Rogue male

David was an accomplished burglar before he was out of his teens - and some of his crimes he committed while on the run. He talks to Geoffrey Beattie about living dangerously
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David has committed, by his own estimation, several hundred robberies. He has been in and out of prison, and spent several periods living on the run. "Money, clothes and having a good time has been my life," he says. "Burglary is the only real skill I've got."

His criminal career began when he was 15, as part of a gang which broke into a warehouse and stole pounds 100. "We blew the money in two days, on Indian meals, taxis and drinks. Then we went out again about three days later." Within six months, he had graduated to houses. "We'd usually get the bus up to this big estate. We'd go up in the afternoon and just pick a house that looked empty. My two mates would stay in the next street and I'd go up and knock on the door. If anyone answered, I'd say, 'Is Paul in, please?' They'd just say, 'Sorry, you must be at the wrong house.' If nobody answered, I'd go and get my mates and we'd go round the back and steam in."

But then one of his friends was arrested, and David found the police were after him. "I had to go on the run. I went on the train with my girlfriend to a little town in Wales that I'd been to as a kid for my holidays. She'd never been down there before. It was great - none of the jewellers or cigarette shops had alarms. They weren't used to crime. I was staying in a good hotel: it was out of season and pretty cheap. Nobody knew us down there, and we ended up doing some casual work in restaurants and cafes. We stayed for a few months, and then I started coming back home to sell some of the gear that I was getting down there.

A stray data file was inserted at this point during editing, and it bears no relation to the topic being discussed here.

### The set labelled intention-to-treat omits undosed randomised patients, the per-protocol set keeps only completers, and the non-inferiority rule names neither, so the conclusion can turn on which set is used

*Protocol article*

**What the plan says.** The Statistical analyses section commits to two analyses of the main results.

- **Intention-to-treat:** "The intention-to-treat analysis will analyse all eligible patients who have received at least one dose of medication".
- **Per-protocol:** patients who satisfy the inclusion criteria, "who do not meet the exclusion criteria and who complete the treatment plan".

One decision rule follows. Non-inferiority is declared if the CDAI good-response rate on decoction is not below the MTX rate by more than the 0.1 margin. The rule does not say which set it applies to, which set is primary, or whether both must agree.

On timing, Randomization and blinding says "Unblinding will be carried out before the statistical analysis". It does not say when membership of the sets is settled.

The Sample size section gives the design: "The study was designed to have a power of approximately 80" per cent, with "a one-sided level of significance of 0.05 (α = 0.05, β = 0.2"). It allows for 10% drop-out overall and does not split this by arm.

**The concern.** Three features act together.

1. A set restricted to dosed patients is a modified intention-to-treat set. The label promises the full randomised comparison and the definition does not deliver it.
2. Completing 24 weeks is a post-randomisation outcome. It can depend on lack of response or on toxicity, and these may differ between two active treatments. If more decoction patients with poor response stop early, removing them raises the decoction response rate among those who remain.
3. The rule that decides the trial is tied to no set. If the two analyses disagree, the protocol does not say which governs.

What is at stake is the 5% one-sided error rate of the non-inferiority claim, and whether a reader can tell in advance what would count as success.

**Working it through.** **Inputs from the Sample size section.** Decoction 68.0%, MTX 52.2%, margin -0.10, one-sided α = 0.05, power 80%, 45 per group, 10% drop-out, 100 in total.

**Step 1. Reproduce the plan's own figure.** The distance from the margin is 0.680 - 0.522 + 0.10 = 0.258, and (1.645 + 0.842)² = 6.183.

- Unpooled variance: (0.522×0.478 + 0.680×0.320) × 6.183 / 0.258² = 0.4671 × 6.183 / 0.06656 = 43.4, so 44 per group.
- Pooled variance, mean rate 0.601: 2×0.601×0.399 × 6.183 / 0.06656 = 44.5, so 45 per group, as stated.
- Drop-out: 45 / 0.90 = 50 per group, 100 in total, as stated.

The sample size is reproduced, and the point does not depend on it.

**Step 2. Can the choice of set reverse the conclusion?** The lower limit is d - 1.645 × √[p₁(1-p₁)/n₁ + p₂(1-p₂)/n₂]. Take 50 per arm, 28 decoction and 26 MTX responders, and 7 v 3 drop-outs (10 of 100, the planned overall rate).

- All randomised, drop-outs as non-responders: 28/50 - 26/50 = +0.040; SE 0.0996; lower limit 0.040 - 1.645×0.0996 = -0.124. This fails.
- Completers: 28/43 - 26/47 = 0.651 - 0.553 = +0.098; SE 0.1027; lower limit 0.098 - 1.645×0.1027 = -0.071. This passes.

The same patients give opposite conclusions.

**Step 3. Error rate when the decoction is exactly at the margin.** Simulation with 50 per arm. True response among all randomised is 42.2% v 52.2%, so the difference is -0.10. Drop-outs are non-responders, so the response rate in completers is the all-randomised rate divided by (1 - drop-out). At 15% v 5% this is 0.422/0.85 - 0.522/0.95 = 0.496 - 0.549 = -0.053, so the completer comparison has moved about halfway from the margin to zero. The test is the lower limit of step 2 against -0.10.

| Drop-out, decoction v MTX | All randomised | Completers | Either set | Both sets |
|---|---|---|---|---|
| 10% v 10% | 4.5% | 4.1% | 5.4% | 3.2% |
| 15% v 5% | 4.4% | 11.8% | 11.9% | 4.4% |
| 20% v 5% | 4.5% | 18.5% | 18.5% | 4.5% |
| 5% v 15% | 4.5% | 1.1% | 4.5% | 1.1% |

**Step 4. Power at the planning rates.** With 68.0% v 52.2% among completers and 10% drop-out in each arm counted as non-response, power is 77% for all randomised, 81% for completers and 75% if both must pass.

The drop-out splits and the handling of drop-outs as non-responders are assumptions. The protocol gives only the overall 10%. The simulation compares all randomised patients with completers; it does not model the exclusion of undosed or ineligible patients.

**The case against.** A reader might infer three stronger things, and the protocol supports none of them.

"I'd arranged to meet this fence in a pub. He wasn't someone I'd ever done business with before - he was a friend of my dad's. So I sat there waiting, but he didn't show. The next minute, the place was full of coppers - but they ran straight past me. I had a good tan from a sunbed, you see, and I'd changed the style of my hair. The coppers didn't let anybody out of the pub, and the landlord identified me. He said he didn't know I was on the run. The fence must have grassed on me, to do himself a favour with the coppers. At the Crown Court, the judge said I was a professional burglar and, if I'd been older, I would have got five years As it was, I was sent to Borstal."

David served 13 months, then went back to burglary within a week of his release - he stole several gold chains worth pounds 7,600 from a jeweller, and sold them to a fence in Birmingham for pounds 2,800. It was a smash-and-grab, and he was chased by three passers-by: "The really funny thing was that they had all these eyewitnesses giving different descriptions. I had a really good suntan at the time, and one customer swore I must have been a Paki. But the shop assistant gave them a good description, and I was eventually spotted in a hairdresser's. They pulled the hairdresser in as well because I'd been talking to her and she had a big gold chain on."